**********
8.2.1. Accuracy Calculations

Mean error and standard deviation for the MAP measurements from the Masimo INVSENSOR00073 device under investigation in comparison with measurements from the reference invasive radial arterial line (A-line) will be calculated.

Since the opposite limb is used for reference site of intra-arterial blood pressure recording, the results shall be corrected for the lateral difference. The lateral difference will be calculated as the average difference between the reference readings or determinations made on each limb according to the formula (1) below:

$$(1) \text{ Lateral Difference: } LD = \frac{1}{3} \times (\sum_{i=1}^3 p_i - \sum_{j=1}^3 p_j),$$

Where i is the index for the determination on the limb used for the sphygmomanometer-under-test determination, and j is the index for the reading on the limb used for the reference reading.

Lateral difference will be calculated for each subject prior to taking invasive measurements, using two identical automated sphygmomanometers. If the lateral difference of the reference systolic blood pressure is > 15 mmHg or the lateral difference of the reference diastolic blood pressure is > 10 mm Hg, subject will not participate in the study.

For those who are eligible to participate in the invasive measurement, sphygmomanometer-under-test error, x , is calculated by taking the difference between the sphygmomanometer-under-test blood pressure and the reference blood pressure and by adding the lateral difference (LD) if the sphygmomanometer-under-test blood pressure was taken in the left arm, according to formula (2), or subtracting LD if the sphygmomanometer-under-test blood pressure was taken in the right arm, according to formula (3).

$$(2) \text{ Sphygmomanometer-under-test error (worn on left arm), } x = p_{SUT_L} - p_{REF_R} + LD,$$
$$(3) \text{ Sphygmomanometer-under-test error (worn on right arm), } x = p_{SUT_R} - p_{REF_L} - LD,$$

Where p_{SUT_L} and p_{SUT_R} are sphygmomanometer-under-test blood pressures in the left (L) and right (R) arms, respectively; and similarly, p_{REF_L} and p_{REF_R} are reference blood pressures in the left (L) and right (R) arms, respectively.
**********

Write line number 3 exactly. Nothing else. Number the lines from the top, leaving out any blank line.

Since the opposite limb is used for reference site of intra-arterial blood pressure recording, the results shall be corrected for the lateral difference. The lateral difference will be calculated as the average difference between the reference readings or determinations made on each limb according to the formula (1) below: